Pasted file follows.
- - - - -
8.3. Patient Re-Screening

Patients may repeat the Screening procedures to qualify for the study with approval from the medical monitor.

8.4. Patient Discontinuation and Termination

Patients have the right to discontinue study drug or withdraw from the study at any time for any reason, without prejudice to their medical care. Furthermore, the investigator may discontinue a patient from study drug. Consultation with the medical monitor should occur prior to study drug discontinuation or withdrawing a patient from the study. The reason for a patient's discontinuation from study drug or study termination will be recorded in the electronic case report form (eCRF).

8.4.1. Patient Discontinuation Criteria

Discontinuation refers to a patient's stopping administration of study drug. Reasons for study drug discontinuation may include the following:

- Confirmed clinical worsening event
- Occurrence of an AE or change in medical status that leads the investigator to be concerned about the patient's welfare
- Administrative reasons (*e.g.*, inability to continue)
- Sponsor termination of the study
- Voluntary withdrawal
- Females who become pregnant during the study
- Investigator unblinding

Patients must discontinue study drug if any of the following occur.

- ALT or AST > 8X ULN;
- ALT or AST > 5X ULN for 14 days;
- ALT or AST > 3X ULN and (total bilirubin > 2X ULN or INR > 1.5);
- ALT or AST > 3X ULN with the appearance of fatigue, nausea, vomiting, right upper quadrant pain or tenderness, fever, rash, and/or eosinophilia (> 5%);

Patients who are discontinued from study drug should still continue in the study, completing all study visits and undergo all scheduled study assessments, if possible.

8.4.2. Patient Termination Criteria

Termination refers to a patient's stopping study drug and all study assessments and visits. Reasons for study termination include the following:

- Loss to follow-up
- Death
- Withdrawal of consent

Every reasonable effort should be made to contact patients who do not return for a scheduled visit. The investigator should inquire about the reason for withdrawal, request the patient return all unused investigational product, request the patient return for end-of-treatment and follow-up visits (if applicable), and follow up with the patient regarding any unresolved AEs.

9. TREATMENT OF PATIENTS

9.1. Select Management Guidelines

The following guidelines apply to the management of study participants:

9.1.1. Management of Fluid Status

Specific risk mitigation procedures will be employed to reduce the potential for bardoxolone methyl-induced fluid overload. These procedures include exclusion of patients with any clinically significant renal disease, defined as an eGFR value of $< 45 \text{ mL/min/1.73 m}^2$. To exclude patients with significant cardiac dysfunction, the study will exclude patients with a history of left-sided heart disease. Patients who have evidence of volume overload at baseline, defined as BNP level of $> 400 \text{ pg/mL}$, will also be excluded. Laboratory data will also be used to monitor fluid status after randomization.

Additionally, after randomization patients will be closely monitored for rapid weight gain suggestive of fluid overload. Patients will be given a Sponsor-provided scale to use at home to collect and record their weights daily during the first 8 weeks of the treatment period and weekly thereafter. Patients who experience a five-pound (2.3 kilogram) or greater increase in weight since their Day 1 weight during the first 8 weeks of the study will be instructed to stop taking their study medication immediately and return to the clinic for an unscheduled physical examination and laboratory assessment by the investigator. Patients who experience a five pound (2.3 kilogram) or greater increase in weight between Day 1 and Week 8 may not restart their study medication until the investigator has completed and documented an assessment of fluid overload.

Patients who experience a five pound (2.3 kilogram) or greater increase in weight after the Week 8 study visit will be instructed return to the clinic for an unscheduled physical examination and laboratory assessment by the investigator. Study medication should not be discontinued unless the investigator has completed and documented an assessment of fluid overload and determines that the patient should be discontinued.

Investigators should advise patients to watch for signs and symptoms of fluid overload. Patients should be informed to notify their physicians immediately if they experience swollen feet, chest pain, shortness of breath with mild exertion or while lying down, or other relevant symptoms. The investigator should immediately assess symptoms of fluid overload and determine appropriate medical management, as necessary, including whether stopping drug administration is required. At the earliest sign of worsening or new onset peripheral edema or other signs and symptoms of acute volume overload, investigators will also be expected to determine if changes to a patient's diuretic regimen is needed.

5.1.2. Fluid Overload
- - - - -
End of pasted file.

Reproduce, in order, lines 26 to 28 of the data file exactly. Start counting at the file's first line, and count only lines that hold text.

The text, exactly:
9. TREATMENT OF PATIENTS

9.1. Select Management Guidelines

The following guidelines apply to the management of study participants: